It’s hard to argue against Seth MacFarlane‘s success. After all, the man signed a $100 million+ contract with Fox in 2008 for his animated shows Family Guy, The Cleveland Show and American Dad. Two out of three are still going strong on the channel, and MacFarlane currently has an estimated $250 million net worth.
Since that time, MacFarlane has tried his hand at live-action cinema — recall Ted, Ted 2 and A Million Ways to Die in the West — to not-so-great results. (Though Ted did have its moments.) His latest venture, hour-long sci-fi TV spoof The Orville, isn’t exactly receiving love from critics, either. It premiered on Sunday, Sept. 10, and the bad reviews have been rolling in.
The show, starring MacFarlane as spaceship captain Ed Mercer, looks and feels like Star Trek, but it’s not.
It seems MacFarlane may have some difficulty creating believable, engaging real-life content. Critics rag on the very apparent Star Trek elements of The Orville, and lament its hour-long runtime, among other criticisms. Here are some standout takeaways from recent reviews.
“The look of the show — from the spaceships to the makeup, the production design to the costumes — is almost a slavish recreation with modest wrinkles, to the point where one begins to wonder how it all cleared legal… While The Orville clearly demonstrates its fondness for a show that promised to boldly go where others hadn’t, it feels like MacFarlane and his crew are taking a sizable step backwards.”
From The New York Times:
“The Orville seems to be less about comedy or science-fiction than about Ed Mercer’s middle-age angst, expressed primarily through his peevish anger toward his ex-wife. One last question about The Orville: why bother, when Galaxy Quest did such a wonderful, warm-hearted job of sending up the Star Trek cosmos almost 20 years ago?”
“You sense a profound attempt here, a fan grasping toward something long lost. This isn’t a spoof of Star Trek, nor some lacerating satire. It only tries to be funny sometimes (and usually fails). I share MacFarlane’s yearning for the lost wonder of Star Trek, but I don’t need to watch brand new C-level Next Generation episodes, especially not when some creative force behind the scenes keeps tossing out unfunny crude gags.”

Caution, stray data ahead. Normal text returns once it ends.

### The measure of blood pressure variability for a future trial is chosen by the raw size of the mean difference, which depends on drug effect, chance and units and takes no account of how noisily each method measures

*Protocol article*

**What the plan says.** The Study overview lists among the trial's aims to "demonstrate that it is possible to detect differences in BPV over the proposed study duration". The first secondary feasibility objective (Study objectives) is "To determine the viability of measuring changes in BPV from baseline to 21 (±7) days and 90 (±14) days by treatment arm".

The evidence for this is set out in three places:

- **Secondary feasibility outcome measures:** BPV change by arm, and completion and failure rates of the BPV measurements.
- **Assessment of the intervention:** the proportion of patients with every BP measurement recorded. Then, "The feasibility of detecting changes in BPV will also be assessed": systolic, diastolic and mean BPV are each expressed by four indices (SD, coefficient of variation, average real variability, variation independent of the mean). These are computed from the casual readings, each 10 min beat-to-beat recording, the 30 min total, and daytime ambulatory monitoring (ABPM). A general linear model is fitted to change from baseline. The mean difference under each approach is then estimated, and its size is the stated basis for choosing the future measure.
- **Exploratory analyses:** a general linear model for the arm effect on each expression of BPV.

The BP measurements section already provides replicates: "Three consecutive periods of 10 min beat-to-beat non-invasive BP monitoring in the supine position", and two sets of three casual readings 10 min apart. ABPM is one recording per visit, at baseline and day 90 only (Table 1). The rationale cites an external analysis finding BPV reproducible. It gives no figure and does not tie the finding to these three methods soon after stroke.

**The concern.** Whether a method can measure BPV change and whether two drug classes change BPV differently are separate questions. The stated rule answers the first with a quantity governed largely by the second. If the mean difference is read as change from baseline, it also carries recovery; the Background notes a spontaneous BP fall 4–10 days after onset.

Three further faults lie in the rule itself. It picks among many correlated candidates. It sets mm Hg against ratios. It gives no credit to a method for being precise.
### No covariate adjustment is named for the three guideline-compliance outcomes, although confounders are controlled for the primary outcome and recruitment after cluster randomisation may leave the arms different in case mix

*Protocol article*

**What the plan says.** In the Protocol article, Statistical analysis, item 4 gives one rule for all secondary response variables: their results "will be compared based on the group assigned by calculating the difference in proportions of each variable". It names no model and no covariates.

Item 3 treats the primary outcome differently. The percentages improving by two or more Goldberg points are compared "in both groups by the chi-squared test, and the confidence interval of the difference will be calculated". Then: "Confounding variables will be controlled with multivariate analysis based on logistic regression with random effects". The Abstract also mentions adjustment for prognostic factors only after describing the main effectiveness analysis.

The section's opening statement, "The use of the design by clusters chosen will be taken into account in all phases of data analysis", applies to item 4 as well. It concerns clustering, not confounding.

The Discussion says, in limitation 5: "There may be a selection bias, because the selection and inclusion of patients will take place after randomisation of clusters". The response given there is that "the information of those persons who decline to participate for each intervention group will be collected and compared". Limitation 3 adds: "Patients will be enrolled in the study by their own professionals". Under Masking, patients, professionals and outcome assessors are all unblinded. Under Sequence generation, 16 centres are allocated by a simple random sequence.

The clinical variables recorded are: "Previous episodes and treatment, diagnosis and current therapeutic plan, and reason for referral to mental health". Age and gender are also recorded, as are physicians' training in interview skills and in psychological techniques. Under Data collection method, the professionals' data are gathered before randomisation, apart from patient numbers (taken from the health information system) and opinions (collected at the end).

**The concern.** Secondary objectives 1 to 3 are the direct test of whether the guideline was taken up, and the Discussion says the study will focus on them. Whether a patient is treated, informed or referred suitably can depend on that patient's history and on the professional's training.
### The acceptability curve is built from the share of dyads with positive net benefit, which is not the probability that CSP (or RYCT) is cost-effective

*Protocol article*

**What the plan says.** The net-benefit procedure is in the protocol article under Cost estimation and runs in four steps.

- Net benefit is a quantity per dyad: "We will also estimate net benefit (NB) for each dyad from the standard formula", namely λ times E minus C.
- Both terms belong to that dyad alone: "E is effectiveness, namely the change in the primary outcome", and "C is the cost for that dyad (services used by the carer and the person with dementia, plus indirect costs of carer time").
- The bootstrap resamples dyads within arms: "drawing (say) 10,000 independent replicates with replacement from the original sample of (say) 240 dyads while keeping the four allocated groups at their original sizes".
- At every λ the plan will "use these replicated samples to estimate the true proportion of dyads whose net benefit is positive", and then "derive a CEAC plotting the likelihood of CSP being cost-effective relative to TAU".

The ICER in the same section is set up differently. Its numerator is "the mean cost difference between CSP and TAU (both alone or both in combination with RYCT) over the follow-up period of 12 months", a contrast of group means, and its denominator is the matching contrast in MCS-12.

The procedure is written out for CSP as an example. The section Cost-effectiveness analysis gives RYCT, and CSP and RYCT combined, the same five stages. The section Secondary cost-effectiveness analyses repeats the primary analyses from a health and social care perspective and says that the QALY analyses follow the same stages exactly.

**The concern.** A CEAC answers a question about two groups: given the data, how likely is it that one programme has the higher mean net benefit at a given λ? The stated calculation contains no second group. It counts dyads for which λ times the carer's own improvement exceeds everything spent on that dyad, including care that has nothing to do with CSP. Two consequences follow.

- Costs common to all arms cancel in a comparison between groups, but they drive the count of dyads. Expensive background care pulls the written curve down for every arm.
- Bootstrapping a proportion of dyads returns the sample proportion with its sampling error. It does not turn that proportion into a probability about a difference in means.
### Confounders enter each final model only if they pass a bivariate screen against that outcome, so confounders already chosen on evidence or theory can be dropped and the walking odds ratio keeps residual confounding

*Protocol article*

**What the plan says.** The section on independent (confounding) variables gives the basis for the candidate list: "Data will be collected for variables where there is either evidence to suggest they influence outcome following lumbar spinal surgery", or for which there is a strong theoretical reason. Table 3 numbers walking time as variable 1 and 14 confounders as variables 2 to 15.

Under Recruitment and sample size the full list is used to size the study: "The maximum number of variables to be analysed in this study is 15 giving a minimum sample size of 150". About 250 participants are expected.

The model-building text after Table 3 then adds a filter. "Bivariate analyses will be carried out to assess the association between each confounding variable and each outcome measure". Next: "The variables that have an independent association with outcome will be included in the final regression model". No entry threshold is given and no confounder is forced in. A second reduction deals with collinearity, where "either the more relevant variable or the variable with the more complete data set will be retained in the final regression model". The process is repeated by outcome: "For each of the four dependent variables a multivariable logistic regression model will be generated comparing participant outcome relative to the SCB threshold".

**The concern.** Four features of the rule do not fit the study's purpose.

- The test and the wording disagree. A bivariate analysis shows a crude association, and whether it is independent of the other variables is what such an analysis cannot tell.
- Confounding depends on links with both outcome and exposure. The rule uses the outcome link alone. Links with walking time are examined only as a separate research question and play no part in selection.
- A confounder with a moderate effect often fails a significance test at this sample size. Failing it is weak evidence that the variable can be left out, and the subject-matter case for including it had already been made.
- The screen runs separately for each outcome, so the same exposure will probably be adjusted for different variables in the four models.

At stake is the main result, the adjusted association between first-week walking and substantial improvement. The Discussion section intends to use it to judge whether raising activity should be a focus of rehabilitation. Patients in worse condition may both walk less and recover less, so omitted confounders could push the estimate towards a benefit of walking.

From A.V. Club:
“Ultimately, the most damning thing you can say about The Orville is that there isn’t that much to say about The Orville. While first episodes are burdened with the ungrateful work of exposition and world-building often at the expense of hilarity, it all still feels very slight.”
“The Orville is not, as it turns out, the Galaxy Quest-style spoof Fox has been selling in its ads. In fact, The Orville isn’t particularly funny at all, both by design and accidental ineptitude. Instead, it’s a bizarrely straight-up homage to Star Trek that can’t seem to admit as much. The Orville, earnest and hopelessly scattered, makes for one of the most perplexingly conceived new shows I’ve seen in a long while.
“It becomes clear halfway through the first episode that MacFarlane has no idea how to fill out a full 40 minutes of broadcast television. Scenes drag on for minutes beyond their natural endings, and by the third episode, different combinations of characters just start having the literal same conversation twice.”
There are the outliers, however — some critics and fans think The Orville is classic MacFarlane, bringing the laughs like his other shows.
“It’s not a perfect show. Some of the jokes do fall flat,” writes Erik Kain at Forbes. “But I love its spirit. I love that someone is actually trying to make a Star Trek show that isn’t just filled with explosions, space battles and gritty action. It’s fun and kind of sweet and I’m happy it’s a thing, however weird and unexpected it might be.”
Barring a big turnaround, it sounds like it may be a one-season trip around the universe for The Orville.